Back in March, as the country began to feel the financial impact of COVID-19, Congress approved the Coronavirus Aid, Relief, and Economic Security Act (CARES Act), a bill that allotted $2.6 trillion to help provide direct financial relief to those impacted by the pandemic. Over $150 billion of this relief was allocated for direct assistance for state, territorial and tribal governments.
The federal government released spending guidelines which clearly articulate the spirit of the funding. The relief is intended to cover costs that are directly related to the public health emergency, for example investments in testing supplies or personal protective equipment, or for secondary impacts, such as direct economic support for those who have lost jobs or business due to the pandemic.
States are spending this money in a number of different areas, including health, small business support, education, technology & broadband, and workforce development. New York, for example, has allotted $100 million for rental assistance programs to help keep low income families in their homes. Alabama has chosen to spend $100 million on education remote learning devices to equip students with the technology they need for distanced learning. First responders in Michigan will be receiving additional hazard pay from a pool of $100 million for the work they are doing. Many states, such as Kansas, Iowa, and Maryland, have set aside CARES Act funding for small businesses.
In addition to defining what the funding can be spent on, the guidelines also stipulate the deadline by which funds need to be spent—by or before the end of 2020. In an effort to spend down the funds ahead of that deadline, some states are choosing to award sole source contracts rather than follow the regular procurement process. We’ve heard of several instances of states taking this path in our space, which is concerning. When multiple options are not considered and proper due-diligence not conducted, there may be a tendency to overpay and possibly miss out on better solutions, which goes against the public’s best interest and value for the state.
In our space, there are several vendors that offer a Closed-Loop Referral System as one of their products, many of which are used to address Social Determinants of Health (SDoH). The University of California, San Francisco’s Social Interventions Research and Evaluation Network (SIREN), in conjunction with the Episcopal Health Foundation in Houston, TX, understood this challenge and developed a guide that reviewed nine of the commonly used platforms across the space, with our product being one of them. Similarly KLAS Research, a healthcare IT data and insights company providing the industry with impartial research on the software and services used by providers and payers worldwide, reviewed Aunt Bertha conducting stakeholder and end-user interviews, yielding an A rating for customer experience in relation to price, platform, and customer service.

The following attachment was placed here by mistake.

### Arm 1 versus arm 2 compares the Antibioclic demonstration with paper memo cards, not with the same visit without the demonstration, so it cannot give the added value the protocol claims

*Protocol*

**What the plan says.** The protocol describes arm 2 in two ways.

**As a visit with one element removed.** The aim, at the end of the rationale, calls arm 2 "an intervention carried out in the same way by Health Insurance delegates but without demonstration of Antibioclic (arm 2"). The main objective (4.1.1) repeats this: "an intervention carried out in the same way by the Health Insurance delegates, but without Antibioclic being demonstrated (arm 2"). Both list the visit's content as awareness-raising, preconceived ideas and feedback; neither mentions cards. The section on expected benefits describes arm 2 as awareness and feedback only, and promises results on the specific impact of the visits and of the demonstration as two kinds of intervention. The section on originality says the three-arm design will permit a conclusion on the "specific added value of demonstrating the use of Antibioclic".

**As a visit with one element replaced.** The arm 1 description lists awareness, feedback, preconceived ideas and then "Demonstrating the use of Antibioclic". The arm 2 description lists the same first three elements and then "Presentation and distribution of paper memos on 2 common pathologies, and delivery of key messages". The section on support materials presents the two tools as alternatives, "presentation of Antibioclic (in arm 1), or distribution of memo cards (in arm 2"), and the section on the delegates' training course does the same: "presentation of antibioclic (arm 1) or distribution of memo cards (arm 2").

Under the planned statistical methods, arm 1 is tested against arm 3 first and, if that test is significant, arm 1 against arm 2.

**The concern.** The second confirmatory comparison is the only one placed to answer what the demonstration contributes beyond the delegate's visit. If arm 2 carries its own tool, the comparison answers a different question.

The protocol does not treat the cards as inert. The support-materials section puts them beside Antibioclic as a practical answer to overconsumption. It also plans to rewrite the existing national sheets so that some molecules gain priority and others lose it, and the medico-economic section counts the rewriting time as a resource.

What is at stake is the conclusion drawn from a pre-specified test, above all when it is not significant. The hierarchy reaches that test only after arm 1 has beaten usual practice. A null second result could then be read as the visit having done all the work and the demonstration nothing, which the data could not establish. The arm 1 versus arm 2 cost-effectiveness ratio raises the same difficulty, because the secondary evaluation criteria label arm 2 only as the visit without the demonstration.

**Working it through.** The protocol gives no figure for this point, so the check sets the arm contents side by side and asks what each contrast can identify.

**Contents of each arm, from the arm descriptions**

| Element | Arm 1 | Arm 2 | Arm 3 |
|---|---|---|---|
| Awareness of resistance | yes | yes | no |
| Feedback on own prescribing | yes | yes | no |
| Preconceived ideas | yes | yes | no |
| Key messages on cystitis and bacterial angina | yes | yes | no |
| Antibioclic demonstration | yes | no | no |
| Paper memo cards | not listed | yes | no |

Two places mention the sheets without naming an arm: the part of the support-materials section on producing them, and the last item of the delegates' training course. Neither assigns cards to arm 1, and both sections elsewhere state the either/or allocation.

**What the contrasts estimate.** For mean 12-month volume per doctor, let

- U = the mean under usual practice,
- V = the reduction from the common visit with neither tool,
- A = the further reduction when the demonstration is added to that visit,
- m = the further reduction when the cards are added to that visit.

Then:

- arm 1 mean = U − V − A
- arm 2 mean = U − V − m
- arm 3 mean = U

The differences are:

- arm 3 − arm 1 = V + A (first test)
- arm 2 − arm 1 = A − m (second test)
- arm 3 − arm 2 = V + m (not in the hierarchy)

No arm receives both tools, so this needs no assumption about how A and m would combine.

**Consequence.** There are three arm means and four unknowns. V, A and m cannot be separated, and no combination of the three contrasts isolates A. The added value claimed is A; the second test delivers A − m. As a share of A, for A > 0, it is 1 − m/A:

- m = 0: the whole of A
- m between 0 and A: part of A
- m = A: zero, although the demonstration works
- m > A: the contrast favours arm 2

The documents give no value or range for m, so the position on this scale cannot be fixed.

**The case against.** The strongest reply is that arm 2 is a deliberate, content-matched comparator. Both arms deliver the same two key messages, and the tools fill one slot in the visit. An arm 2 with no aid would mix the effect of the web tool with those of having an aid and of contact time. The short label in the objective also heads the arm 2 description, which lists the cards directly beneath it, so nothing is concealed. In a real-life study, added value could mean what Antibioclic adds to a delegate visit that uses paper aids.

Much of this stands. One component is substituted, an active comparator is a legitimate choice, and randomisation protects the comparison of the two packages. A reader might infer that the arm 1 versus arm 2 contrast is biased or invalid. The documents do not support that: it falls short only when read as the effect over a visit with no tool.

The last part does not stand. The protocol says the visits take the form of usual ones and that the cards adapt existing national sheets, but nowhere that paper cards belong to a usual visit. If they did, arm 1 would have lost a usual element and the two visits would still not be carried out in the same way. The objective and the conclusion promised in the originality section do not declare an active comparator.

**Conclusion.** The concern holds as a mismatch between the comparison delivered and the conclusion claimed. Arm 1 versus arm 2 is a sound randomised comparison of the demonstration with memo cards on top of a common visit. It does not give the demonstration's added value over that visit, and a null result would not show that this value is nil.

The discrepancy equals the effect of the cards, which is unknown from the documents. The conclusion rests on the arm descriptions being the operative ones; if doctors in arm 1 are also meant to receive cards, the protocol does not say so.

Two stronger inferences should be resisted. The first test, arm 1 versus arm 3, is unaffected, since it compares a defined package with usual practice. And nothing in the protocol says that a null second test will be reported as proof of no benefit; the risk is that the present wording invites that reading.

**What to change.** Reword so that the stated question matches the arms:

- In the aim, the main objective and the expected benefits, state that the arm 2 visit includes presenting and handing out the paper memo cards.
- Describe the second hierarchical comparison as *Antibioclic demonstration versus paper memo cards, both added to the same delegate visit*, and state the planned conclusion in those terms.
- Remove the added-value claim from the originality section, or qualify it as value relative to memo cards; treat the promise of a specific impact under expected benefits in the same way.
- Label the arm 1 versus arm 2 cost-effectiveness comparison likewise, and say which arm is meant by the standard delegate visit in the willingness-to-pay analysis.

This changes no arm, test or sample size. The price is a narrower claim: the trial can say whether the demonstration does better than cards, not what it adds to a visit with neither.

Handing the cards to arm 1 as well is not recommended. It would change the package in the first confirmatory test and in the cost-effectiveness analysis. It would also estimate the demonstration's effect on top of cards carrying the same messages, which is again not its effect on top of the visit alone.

While we empathize with the urgency for response to assist citizens, we also believe that good stewardship of limited and precious CARES Act funding is paramount for ensuring aid gets directed to those most in need.
Rather than relying on a no-bid sole source process or the regular lengthier procurement cycle, there is a middle ground that could be used—a streamlined approach that allows for evaluation of multiple solutions in a shorter period of time. For example, taking from the private sector, could a state identify specifications by issuing a one-page requirement document, seek responses by asking potential vendors to complete a checklist, set up virtual demonstrations within days, and make a final decision shortly thereafter? By following this process, both the state and the public are doing due diligence and ensuring they are getting the best value.
We know the federal government is particularly concerned about this issue as well, as evidenced by creation of a special committee to monitor CARES Act spending. Because the Act involves a huge amount of money that’s expected to be spent in a short amount of time (by the end of 2020), the Act included standing up the Pandemic Response Accountability Committee (PRAC) to promote transparency and provide oversight of the funds. The Acting PRAC Chair, Michael E. Horowitz, IG at the Department of Justice states on their website, “The PRAC, working closely with all Federal Inspectors General, seeks to ensure that funds intended to support individuals, workers, healthcare professionals, businesses, and others affected by the pandemic are used efficiently, effectively, and in accordance with the law.”
Even in a time of great uncertainty and considerable stress, State Leaders are still obligated to take time to ensure that agencies are using resources that deliver services in the most efficient and effective manner possible. While COVID has, in many ways, turned our lives upside down, we believe (as citizens) leadership still must maintain its commitment to maximizing the taxpayer funds that departments receive.
In closing, this doesn’t need to be complicated. We believe this is a more open and fair process that benefits both the government and its constituents.